The Commonwealth to the Gaulish Invasion - Struggle between the Patricians and Plebeians

After the expulsion of the kings, the little republic had to struggle through many difficulties arising from the attacks of the neighboring nations, incited thereto by the Tarquinii. Ten of the twenty-six rural parishes were torn away in the contest - a loss equivalent to a full third part of the Roman territory. It would have required a prophetic eye to foresee that, of all the states into which Italy was then divided, this little struggling republic was to obtain the preeminence. One would have been disposed to promise the supremacy of the peninsula rather to the cultured and large-brained Etruscans, already masters of the north of Italy; to the hardy and valiant Samnites, who were fast overspreading the southern interior; or, most probably of all, to the Greeks, who, after adding Sicily to the empire of their gifted race, were rapidly establishing colonies on the southern coasts of the peninsula. Nay, clustered round the Roman territories there were various petty states, any one of which might have appeared a match for Rome the Latins, the Aequians, the Volcians, the Hernicans, the Sabines, and the Etruscans of Veii on the right bank of the Tiber. Who could have predicted that, bursting this cincture of nations, the men of the Tiber would overspread the peninsula, and, by the leavening influence of their character and institutions, throw first it and then all Europe, into fermentation?

It required a period of 119 years (B.C. 509 - 390) to enable the Romans to burst the chain of petty nations Latins, Volscians, Vejentes, etc. - which girdled in their strength. This was a period of almost incessant warfare; the last glorious act of which was the siege and capture of Veil by the hero Camillus, B.C. 395, or in the year of the city 359. By this capture part of Etruria was added to the Roman dominions, and the influence of the state considerably extended on all sides. This conquest, as well as the career of victory against Aequians, Volscians, etc., which had preceded it, was greatly facilitated by a confederacy, offensive and defensive, which had subsisted between the Romans and the adjacent nations of the Latins and the Hernicans from the year of the city 268, the twenty-third year after the expulsion of the kings, when it had been established by the instrumentality of an able patrician named Spurius Cassius, who was three times, in cases of difficulty, elected to the consulship. This confederacy with two powerful nations had insured the stability of the infant republic against all assaults.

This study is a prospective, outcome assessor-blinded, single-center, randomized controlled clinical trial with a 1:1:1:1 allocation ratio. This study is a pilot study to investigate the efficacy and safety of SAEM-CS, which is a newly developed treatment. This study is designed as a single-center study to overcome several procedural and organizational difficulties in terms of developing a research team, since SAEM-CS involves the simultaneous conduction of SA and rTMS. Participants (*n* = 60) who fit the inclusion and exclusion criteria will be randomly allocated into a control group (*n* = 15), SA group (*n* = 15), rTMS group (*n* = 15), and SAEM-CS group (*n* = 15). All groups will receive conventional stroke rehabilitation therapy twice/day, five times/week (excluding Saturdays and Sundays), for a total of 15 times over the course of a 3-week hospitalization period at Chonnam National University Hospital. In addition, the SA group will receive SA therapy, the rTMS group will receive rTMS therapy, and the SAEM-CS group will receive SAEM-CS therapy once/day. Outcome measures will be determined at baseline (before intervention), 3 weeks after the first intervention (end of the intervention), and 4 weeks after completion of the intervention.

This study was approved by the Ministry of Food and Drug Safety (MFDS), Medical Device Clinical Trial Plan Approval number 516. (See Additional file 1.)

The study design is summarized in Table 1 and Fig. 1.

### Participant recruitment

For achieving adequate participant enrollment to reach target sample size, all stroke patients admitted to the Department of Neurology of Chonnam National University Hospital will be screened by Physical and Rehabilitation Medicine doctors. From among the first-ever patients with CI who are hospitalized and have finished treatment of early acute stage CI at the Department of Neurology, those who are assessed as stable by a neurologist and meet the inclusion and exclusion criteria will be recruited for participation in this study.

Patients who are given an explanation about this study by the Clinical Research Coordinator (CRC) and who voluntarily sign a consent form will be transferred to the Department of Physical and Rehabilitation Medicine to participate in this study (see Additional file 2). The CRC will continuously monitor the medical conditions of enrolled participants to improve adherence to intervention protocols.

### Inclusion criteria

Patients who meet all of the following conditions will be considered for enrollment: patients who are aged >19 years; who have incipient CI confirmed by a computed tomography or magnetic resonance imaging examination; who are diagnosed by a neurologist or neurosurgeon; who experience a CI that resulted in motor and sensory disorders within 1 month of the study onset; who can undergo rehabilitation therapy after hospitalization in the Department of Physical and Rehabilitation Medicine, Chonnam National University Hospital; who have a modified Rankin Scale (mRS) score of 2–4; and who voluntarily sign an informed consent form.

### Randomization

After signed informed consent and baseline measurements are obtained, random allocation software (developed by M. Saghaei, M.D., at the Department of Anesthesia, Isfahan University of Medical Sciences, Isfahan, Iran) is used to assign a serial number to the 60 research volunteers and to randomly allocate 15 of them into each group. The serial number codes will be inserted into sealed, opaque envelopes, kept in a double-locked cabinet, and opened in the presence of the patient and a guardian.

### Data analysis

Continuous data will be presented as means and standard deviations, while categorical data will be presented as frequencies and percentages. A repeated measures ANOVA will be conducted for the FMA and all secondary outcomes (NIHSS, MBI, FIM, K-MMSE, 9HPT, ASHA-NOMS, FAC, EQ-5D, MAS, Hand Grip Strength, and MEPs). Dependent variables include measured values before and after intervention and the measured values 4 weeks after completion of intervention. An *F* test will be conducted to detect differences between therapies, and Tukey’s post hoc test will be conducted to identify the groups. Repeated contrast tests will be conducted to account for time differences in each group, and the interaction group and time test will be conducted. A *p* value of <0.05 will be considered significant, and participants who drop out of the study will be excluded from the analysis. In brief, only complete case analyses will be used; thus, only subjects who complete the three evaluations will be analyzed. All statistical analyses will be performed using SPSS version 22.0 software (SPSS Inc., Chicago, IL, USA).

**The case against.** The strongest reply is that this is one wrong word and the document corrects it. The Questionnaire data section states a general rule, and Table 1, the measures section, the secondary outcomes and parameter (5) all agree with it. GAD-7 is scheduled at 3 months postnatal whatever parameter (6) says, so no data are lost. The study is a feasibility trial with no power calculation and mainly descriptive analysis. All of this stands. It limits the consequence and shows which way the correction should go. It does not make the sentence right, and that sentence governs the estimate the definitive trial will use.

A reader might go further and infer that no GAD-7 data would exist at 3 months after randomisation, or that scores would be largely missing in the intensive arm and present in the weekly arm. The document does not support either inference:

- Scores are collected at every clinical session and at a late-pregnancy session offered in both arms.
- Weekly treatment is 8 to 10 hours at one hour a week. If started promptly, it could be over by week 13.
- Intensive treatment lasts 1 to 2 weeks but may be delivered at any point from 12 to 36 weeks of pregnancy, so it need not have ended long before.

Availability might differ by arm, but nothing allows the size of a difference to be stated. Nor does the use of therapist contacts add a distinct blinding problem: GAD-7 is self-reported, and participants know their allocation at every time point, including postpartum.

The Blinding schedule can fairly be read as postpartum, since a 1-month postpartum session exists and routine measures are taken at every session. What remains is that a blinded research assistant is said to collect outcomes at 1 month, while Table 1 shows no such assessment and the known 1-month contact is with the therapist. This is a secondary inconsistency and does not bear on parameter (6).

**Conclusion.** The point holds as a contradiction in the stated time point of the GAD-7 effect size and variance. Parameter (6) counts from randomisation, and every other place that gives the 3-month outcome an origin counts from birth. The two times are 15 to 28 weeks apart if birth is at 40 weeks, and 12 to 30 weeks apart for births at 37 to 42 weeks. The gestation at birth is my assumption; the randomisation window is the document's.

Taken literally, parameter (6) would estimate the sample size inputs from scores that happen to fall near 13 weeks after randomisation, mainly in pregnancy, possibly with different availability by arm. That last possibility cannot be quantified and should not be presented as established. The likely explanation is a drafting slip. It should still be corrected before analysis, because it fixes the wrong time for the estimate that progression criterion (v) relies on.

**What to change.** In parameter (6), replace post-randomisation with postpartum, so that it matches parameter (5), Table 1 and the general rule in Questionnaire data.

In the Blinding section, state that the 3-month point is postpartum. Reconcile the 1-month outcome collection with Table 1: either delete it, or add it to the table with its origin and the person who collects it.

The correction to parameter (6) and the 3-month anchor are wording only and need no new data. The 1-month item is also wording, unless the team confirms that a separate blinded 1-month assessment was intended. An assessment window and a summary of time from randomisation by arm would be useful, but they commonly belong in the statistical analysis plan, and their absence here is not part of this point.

The second consulship of Spurius Cassius (year of Rome 261, or B.C. 493) had also been remarkable as the epoch of a formidable civic tumult the first of that long series of struggles between the patricians and the plebeians which constitutes the most interesting portion of the annals of the early Commonwealth. Not long after the expulsion of the kings, the patrician gentes had begun to show a disposition to tamper with the Servian constitution, or at least to prevent the plebs from obtaining more power than they already possessed. The principal instrument by which they were able to cripple the energies of the plebs was the operation of the law of debt. In primitive Rome, as in other ancient states, an insolvent debtor was liable to be seized by his creditor, and kept in chains, or made to work as his slave. Now, such had been the distress of the first years of the republic, that multitudes of the plebeians, deprived, by the casualties of war, of their little properties, had been Obliged, in order to preserve the lives of their families, to become debtors to the patricians, the exclusive proprietors of the state lands. Hundreds had, in consequence, fallen into a condition of slavery; and many more, fearing to offend their patrician creditors by opposing their designs, had become mere ciphers in the comitia centuriata. In short, the plebs, as a body, were disintegrated and disheartened. Some instances of oppression, more flagrant than ordinary, led to an outbreak, and a clamor for the abolition of all existing debts; and to enforce their demands, the plebeians adopted a method of agitation which seems singular enough to our modern conceptions; they, or at least such of them as were in arms for military service, retired in a mass from the city at a time when it was threatened with invasion, and encamped on a hill near, declaring they would starve sooner than live in such a place as Rome was: The government was thus reduced to a dead lock; Spurius Cassius was chosen consul by the patricians; and by his instrumentality an arrangement was come to, by which the demands of the commons were conceded, existing debts abolished, a treaty of mutual obligation for the future agreed to between the populus and the plebs as between two independent communities, and a new office instituted, under the title of the Tribuneship of the Common People, for the express purpose of protecting the interests of the plebs. The commons then returned to the city; two tribunes of the people were appointed; and their number was subsequently increased first to five, and afterwards to ten. No one could have foreseen how important this office would become.